As mentioned, drywall is a highly toxic material, and burning drywall can produce harmful toxic fumes into the air. Once inhaled, it can lead to dangerous health hazards. Although drywall will take a very long time to start burning at the gypsum center, this is not true for the exterior paper cover.

As such, the harmful chemicals of the gypsum will become associated with the burning of the paper, inevitably leading it to release toxic fumes into the air.

Another danger of burning drywall is that it’s so hard to burn. That is, it will take dangerous temperature levels to burn drywall to the point where the core is also burning. As such, you will need to expose the drywall to impossible heat levels, which can be very dangerous to handle.

In fact, even before the gypsum starts to burn, you are already at risk of exposure to harmful toxins as the gypsum’s water content begins to evaporate and release toxic fumes into the air (2).


Alternative uses of drywall

One of the best ways to use drywall is to place drywall scraps around fireplaces or industrial furnaces. The highly heat-resistant material of gypsum and water will stand strong in the face of the flame’s heat. However, putting drywall in a fire can cause some separation and dictate the flame’s direction.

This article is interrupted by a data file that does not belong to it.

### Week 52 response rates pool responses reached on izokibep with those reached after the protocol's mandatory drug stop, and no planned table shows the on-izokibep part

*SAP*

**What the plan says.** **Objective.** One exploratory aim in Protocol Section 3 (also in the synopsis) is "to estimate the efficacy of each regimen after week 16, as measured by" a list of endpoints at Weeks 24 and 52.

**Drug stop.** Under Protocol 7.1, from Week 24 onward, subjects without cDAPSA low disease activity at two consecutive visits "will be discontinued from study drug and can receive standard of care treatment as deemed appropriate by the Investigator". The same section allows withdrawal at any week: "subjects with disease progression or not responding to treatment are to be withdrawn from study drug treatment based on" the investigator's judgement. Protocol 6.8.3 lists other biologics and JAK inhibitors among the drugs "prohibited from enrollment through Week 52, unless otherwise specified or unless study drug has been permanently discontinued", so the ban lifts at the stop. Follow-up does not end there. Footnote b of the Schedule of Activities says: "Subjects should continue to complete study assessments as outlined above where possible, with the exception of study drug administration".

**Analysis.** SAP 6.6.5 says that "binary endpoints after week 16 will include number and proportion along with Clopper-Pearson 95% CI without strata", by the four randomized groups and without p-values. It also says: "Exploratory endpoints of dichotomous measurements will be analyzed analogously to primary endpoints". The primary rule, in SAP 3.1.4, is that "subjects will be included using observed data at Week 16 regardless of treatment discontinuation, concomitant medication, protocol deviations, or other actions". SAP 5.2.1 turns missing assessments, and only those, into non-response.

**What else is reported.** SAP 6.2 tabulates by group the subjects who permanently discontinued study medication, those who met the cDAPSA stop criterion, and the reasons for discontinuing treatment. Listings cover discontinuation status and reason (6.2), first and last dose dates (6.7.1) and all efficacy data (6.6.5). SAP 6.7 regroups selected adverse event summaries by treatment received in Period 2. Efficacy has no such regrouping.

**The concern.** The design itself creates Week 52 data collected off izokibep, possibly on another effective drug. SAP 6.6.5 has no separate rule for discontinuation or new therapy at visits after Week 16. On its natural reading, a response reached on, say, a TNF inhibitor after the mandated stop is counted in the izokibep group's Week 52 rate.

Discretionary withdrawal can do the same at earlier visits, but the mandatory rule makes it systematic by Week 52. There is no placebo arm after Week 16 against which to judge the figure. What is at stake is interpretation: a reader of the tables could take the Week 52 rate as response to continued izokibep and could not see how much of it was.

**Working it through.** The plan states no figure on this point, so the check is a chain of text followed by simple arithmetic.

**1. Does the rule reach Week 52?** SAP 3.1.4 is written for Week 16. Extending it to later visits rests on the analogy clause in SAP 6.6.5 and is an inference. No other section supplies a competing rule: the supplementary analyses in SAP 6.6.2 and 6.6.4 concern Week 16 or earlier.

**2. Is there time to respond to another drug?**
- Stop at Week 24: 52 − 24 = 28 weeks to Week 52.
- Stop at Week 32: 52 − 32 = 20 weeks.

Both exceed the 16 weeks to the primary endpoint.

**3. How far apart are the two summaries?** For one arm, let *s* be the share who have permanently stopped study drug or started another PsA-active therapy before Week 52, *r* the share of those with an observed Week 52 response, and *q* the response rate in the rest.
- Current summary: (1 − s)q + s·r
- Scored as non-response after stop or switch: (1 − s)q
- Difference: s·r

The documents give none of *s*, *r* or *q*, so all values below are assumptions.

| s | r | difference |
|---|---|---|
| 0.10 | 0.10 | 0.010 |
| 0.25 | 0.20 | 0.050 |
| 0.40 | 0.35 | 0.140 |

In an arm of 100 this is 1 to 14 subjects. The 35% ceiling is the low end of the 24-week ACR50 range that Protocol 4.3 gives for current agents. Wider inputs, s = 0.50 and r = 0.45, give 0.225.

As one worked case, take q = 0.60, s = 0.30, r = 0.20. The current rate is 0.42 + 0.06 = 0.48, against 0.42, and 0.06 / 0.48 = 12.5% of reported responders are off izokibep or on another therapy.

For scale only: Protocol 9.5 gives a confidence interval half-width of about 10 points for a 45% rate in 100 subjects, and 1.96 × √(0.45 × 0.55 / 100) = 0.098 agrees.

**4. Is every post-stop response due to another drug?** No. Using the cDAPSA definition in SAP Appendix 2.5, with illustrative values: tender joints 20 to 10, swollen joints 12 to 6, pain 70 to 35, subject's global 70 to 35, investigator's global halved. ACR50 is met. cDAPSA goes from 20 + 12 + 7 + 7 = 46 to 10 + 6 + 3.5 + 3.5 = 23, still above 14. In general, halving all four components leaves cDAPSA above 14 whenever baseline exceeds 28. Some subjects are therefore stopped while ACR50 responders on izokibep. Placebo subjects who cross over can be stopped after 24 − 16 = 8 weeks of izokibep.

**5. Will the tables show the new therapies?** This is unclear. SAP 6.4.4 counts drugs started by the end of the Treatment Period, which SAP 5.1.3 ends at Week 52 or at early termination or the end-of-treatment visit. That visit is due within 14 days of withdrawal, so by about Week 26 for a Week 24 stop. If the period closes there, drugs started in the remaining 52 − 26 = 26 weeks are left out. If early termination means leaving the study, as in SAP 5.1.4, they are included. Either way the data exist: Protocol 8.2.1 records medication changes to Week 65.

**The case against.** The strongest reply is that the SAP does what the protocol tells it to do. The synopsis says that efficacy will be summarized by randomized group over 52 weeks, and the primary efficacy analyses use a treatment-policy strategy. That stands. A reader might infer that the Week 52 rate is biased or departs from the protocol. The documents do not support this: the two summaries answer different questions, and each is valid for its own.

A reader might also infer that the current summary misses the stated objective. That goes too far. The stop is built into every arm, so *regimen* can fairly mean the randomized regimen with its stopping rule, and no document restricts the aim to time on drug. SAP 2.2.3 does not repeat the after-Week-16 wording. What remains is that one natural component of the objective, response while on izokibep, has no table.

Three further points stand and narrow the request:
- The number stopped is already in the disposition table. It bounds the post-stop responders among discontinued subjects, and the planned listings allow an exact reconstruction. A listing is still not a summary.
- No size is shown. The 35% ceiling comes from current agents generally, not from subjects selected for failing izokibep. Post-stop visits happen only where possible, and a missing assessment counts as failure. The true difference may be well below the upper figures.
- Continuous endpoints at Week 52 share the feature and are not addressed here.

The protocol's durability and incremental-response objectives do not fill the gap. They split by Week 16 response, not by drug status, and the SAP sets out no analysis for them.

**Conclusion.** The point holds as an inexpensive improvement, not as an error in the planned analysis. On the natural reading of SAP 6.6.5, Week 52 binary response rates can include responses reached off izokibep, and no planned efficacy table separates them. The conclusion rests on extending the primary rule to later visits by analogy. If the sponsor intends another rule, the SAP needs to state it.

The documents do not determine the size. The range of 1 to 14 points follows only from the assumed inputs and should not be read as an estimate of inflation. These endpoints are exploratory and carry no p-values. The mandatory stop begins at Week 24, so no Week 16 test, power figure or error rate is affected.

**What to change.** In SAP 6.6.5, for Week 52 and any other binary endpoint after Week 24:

As such, placing leftover drywall scraps around open flames can help to contain the open flame in the same way bricks or stone could. This makes them a handy material to take with you on camping trips or open flame barbecues.

The drywall scraps that surround a fireplace are typically called “surround,” also referring to the framework that makes up the outskirts of the fireplace. However, due to the close proximity of drywall in a fireplace, they no longer adhere to fire codes at this point and should not be treated as such.

This is because at close proximities to open flames that are less than six inches in distance. Drywall is no longer considered fire-proof, but it is still very much resistant to fire even at such distances.